6.5. Effect of SCP on the Swelling and Shrinkage Potential

To illustrate the effect of using sand compaction piles on both swelling and shrinkage behavior of expansive clay soil, the relationship between the number of cycles and swelling/shrinkage potential for both treated and untreated expansive clay soils is plotted as shown in Figure 14. From this figure, it can be generally noticed that both the swelling and shrinkage potential decrease with increasing the number of cycles for both UECS and TECS. Furthermore, the bandwidths are gradually reduced to insignificant levels.

Moreover, expansive clay soil treated with SCP was taken three cycles to attain a negligible bandwidth compared with untreated expansive clay soil, which has taken five cycles to attain a small bandwidth. This effect can be illustrated in another way by using the reduction factor (RF) for both the swelling potential and shrinkage potential, where where RF (Sw) is the reduction factor of swelling potential, RF (Sh) is the reduction factor in shrinkage potential, Sw (U) and Sw (T) are the swelling potentials for UECS and TECS, respectively, and Sh (U) and Sh (T) are the shrinkage potential for UECS and TECS, respectively.

The relationship between the number of cycles and the reduction factor (RF) for both swelling and shrinkage potential of untreated and treated expansive clay soil is shown in Figure 15. From this figure, it is clear that there is a significant reduction in both swelling and shrinkage potential when reinforced expansive clay soil was treated with SCP, where it reaches 68.41% and 72.77 in the first cycle, 77.18% and 96.08% in the second cycle, and 95.36% and 97.48% in the third cycle, respectively. Moreover, it can be observed that RF increases as the number of cycles increases for both swelling and shrinkage potential and reaches the maximum at the second cycle for shrinkage and at the third cycle for swelling.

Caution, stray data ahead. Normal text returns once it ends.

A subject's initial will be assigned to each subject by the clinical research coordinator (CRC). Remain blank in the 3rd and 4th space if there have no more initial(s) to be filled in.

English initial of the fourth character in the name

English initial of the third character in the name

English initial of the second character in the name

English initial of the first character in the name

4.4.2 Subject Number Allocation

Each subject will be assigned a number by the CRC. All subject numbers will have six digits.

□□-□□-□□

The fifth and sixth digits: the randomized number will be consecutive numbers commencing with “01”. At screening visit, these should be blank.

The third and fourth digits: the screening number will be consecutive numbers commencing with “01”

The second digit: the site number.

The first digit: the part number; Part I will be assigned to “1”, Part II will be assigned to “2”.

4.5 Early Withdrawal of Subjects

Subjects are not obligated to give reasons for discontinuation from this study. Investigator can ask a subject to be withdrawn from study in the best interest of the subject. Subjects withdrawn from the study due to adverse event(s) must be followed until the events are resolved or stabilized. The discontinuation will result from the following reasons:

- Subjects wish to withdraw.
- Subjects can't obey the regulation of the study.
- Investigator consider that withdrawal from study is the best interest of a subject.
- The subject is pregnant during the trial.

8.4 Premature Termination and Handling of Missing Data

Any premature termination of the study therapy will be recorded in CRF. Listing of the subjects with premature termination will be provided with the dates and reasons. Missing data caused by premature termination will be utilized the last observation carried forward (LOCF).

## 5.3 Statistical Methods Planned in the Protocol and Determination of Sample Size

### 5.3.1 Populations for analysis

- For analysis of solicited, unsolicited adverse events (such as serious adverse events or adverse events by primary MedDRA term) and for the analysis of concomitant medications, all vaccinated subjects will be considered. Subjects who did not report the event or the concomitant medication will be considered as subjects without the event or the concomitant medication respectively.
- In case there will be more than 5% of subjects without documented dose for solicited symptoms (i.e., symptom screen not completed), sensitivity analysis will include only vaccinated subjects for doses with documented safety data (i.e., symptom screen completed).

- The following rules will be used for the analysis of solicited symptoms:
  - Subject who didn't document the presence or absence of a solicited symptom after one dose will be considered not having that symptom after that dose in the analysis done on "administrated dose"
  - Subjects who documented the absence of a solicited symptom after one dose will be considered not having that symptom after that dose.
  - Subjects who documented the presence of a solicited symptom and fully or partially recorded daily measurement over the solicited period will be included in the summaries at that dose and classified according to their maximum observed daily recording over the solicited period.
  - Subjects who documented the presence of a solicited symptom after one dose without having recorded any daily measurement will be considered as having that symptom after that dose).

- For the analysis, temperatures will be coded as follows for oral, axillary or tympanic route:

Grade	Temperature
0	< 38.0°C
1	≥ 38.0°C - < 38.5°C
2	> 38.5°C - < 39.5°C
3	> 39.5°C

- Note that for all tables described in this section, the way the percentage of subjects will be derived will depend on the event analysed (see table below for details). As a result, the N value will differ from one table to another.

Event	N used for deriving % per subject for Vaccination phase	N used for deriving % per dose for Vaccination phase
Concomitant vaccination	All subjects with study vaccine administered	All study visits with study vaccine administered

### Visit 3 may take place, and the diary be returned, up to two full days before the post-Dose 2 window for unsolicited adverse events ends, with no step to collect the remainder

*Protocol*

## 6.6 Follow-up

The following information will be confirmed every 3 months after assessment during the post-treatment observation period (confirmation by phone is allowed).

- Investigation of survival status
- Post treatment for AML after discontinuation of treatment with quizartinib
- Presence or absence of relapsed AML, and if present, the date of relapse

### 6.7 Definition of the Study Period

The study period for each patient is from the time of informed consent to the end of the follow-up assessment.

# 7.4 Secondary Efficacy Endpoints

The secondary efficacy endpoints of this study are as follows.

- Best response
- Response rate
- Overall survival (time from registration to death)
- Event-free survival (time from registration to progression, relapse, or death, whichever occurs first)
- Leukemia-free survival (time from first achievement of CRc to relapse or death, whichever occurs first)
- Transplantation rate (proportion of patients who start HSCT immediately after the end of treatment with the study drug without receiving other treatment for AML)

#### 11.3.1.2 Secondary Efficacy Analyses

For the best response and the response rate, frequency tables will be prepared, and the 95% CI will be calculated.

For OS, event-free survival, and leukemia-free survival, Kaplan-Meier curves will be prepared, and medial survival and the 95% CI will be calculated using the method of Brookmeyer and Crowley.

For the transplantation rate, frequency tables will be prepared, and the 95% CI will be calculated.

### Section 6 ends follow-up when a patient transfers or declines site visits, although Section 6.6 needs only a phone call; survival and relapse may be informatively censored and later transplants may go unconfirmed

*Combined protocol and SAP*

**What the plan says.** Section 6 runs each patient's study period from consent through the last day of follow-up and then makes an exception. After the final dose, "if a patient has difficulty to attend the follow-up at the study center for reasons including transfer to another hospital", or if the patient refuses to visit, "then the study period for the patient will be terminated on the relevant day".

The decrease in the swelling potential is ascribed to a gradual demolition of the matrix of the clay structure due to the cyclic swelling-shrinkage process. Also, the cyclic swelling-shrinkage process causes reconstruction and reorientation of the structure of the large microaggregates by the disorientation of structural elements. As a result, all these phenomena change the expansive behavior of natural clayey soil samples with an increasing number of swelling-shrinking cycles due to the wetting-drying cycles [18].

7. Conclusion

Based on the experimental results and analysis obtained from this study, the following important conclusions can be drawn:(1)The maximum swelling occurs in the second cycle for UECS and decreases gradually in the subsequent cycles and reaches an equilibrium state after the fifth cycle(2)The use of sand compaction pile (SCP) with RAR 57% in the reinforcement of expansive clay soil shows a considerable decrease in swelling and shrinkage potential and reaches an equilibrium state after the third cycle, under a surcharge pressure equal to 120 kPa(3)The potential of swelling and shrinkage decreases with increasing the number of wetting/drying cycles for both UECS and TECS(4)For treated and untreated expansive clay soils, it is essential to determine the swelling value from the first cycle for the short term to imitate the field condition after compaction. It is also vital to study the climate cycles to imitate the field condition for the long term(5)Swelling and shrinkage potential of expansive clay soil can be reduced significantly by using SCP with a replacement area ratio equal to 57%, under surcharge pressure equal to 120 kPa. This deep replacement technique can be used instead of the shallow replacement technique which is known as a sand cushion

Data Availability

The data used to support the findings of this study are available from the corresponding author upon request.

Conflicts of Interest

The author declares that he has no conflicts of interest.

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Copyright © 2021 Mohamed M. A. Hussein. This is an open access article distributed under the Creative Commons Attribution License, which permits unrestricted use, distribution, and reproduction in any medium, provided the original work is properly cited.